Half a century ago, Belgian Zoologist Bernard Heuvelmans first codified cryptozoology in his book On the Track of Unknown Animals.

The Centre for Fortean Zoology (CFZ) are still on the track, and have been since 1992. But as if chasing unknown animals wasn't enough, we are involved in education, conservation, and good old-fashioned natural history! We already have three journals, the largest cryptozoological publishing house in the world, CFZtv, and the largest cryptozoological conference in the English-speaking world, but in January 2009 someone suggested that we started a daily online magazine! The CFZ bloggo is a collaborative effort by a coalition of members, friends, and supporters of the CFZ, and covers all the subjects with which we deal, with a smattering of music, high strangeness and surreal humour to make up the mix.

It is edited by CFZ Director Jon Downes, and subbed by the lovely Lizzy Bitakara'mire (formerly Clancy), scourge of improper syntax. The daily newsblog is edited by Corinna Downes, head administratrix of the CFZ, and the indexing is done by Lee Canty and Kathy Imbriani. There is regular news from the CFZ Mystery Cat study group, and regular fortean bird news from 'The Watcher of the Skies'. Regular bloggers include Dr Karl Shuker, Dale Drinnon, Richard Muirhead and Richard Freeman.The CFZ bloggo is updated daily, and there's nothing quite like it anywhere else. Come and join us...

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Thursday, August 21, 2014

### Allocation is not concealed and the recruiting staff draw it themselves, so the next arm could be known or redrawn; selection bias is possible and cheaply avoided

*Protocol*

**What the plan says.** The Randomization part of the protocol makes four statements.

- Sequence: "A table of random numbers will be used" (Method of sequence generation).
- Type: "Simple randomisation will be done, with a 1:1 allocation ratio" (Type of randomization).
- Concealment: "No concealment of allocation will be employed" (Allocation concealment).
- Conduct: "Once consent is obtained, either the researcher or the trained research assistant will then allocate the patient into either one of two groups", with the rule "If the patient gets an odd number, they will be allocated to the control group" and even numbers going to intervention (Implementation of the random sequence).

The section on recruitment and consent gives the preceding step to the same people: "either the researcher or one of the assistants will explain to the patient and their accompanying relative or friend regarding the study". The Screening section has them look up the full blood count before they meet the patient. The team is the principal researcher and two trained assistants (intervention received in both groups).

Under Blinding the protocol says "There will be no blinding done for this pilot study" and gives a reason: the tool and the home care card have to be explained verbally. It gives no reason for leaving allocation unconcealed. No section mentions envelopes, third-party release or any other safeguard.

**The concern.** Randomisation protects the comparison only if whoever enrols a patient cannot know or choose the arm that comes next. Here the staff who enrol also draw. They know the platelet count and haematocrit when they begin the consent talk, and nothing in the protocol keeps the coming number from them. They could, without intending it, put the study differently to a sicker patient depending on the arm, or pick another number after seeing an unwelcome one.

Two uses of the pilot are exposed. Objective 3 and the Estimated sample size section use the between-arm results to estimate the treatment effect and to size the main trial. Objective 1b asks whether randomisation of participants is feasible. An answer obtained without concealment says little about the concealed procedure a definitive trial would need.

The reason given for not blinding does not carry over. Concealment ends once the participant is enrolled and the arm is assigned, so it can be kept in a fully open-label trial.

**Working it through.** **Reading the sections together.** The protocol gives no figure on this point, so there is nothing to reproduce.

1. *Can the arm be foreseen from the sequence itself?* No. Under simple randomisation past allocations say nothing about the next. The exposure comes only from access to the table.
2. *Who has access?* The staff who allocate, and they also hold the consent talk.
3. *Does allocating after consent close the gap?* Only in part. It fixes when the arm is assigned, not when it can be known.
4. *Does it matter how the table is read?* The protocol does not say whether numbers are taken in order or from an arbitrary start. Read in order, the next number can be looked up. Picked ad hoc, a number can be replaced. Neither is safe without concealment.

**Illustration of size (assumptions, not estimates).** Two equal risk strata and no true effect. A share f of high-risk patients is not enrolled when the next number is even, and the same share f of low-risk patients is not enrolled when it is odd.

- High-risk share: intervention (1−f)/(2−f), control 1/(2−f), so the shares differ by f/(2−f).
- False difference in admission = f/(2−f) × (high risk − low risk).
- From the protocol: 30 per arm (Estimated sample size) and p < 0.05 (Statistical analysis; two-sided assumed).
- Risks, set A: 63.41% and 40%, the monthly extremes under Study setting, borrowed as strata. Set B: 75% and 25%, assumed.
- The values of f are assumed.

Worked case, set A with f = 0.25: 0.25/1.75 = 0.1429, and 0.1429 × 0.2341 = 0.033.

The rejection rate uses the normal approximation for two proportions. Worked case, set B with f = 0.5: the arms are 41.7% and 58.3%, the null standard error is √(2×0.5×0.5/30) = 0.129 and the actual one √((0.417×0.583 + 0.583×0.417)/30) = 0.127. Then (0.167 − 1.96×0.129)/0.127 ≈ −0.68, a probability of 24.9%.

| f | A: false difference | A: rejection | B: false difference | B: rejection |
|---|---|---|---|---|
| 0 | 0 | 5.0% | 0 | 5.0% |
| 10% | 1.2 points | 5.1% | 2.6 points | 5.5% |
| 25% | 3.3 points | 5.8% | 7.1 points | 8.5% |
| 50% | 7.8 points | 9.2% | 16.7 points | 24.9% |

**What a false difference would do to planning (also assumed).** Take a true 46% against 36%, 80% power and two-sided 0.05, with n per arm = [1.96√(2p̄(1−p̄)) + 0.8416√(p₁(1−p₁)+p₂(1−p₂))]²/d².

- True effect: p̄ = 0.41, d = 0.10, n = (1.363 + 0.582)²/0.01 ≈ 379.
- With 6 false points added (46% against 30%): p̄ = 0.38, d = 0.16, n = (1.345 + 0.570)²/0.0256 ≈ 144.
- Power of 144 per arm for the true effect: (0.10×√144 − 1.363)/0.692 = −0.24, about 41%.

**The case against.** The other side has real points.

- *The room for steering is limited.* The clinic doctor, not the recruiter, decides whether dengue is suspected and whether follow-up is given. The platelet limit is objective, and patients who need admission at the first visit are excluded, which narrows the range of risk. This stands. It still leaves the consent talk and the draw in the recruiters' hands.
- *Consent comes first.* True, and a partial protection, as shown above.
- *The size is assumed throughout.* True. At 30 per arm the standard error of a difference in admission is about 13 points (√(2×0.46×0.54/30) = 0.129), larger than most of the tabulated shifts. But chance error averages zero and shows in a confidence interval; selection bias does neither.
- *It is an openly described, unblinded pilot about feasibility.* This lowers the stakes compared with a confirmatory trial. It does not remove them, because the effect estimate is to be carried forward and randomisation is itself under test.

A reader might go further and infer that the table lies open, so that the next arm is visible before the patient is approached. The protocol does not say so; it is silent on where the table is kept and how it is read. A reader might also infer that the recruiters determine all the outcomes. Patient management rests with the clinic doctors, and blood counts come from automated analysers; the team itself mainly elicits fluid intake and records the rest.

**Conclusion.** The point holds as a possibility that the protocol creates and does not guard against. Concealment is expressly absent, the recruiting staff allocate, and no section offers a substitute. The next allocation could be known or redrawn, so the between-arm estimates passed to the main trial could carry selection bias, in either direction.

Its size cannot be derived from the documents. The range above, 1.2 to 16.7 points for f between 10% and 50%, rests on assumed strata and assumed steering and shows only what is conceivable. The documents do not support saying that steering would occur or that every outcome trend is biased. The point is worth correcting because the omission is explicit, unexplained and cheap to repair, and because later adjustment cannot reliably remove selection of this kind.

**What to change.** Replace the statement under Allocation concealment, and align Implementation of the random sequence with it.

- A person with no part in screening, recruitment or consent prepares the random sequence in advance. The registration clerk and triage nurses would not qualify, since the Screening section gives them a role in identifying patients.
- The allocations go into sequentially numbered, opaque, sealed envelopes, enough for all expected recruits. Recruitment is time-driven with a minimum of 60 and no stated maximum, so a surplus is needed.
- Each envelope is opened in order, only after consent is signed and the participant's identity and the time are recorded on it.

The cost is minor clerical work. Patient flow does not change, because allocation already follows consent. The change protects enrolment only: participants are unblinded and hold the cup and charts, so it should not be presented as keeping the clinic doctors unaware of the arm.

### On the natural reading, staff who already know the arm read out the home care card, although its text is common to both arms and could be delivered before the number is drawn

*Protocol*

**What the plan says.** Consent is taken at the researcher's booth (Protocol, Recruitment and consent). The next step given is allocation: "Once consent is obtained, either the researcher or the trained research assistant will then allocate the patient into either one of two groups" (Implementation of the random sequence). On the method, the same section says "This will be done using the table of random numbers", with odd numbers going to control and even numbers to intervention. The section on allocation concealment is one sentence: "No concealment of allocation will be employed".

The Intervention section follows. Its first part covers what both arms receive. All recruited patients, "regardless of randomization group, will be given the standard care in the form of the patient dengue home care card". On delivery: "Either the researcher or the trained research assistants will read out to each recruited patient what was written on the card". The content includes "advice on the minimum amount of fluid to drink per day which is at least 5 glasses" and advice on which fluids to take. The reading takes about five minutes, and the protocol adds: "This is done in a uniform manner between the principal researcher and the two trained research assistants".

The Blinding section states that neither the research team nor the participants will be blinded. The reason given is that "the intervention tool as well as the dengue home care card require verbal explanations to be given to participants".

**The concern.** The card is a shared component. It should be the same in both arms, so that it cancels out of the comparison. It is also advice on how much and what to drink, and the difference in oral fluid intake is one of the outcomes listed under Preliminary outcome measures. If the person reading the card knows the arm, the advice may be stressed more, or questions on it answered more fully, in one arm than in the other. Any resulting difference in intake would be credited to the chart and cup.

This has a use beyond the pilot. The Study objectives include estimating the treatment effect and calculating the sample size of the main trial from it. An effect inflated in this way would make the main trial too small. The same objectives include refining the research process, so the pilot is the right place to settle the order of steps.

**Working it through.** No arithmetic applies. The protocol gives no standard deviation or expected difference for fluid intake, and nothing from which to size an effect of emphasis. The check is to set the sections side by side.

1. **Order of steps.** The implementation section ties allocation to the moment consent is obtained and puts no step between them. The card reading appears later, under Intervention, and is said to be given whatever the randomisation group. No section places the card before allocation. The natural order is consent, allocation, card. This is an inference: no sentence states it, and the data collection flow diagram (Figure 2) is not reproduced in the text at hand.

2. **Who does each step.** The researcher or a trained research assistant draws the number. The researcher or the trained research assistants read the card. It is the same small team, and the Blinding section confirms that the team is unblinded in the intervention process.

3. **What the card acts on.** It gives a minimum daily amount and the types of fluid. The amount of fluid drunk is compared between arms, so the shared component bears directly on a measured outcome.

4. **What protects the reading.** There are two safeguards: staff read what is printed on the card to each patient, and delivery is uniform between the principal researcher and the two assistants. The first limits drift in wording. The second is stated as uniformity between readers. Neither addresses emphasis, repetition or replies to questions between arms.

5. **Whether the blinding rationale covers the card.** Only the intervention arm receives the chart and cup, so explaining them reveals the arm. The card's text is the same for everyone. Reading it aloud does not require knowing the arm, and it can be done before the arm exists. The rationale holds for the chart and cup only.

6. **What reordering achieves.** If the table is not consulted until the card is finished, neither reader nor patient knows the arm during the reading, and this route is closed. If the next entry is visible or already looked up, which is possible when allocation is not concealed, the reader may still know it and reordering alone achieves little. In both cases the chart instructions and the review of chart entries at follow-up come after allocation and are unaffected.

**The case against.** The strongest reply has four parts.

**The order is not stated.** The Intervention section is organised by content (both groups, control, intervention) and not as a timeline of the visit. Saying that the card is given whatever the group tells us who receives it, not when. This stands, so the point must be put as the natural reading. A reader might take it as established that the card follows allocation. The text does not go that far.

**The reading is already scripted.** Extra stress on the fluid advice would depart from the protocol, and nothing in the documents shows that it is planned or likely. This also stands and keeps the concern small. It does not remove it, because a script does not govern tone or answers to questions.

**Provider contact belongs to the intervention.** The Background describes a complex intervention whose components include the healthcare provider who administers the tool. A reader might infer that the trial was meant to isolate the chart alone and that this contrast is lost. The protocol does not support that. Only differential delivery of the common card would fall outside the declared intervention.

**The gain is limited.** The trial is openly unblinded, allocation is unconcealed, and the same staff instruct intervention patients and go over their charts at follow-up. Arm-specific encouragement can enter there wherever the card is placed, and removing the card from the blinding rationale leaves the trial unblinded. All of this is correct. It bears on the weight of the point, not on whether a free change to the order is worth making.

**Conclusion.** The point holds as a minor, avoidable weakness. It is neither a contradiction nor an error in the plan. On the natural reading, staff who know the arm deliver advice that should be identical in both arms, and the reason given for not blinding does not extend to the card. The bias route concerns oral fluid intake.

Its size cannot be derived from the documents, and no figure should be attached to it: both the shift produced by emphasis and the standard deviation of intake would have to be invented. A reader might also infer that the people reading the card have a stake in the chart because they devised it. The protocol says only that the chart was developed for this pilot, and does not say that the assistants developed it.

SASKIA: How a stingray sheds its sting

The CFA intern Saskia England IMd me excitedly earlier with this picture and the message: "Dad's female has successfully dropped her barb!"

As I know that Sas's father keeps freshwater stingrays, I was not as perturbed by this message as I otherwise might have been, so I asked for further details.

She wrote back with the following picture, and this message: "The larger one is the female's (which she shed today) and the smaller one beside is the male's from a month ago".

I didn't even know that stingrays shed their stings and said so. She replied:

"They shed in order to grow new ones.. Just like sharks with their teeth"

I was completely intrigued by this stage, and she wrote me the following little essay:

Unlike a wasp stinger, a stingray stinger is not hollow and does not inject anything. It is simply a physical weapon, like a dagger, not a chemical one. Stingrays have a set of barbs each one smaller than the next. As one is used the next one in line grows to replace it. Very similar to the way sharks replace lost teeth. Stingray skin is covered partially in dermal denticles (literally ‘skin teeth’) that contain dentine just like normal teeth. They look like short pointed spikes when viewed under a microscope. The ray’s tail spines are modified dermal denticles that have become elongated so that the can be used as defensive weapons.

So if you zoom in on the picture you can see it looks very similar to a shark tooth...

And she signed off with a picture of her Dad's rays. What a nice way to brighten up the last evening of my 54th year!


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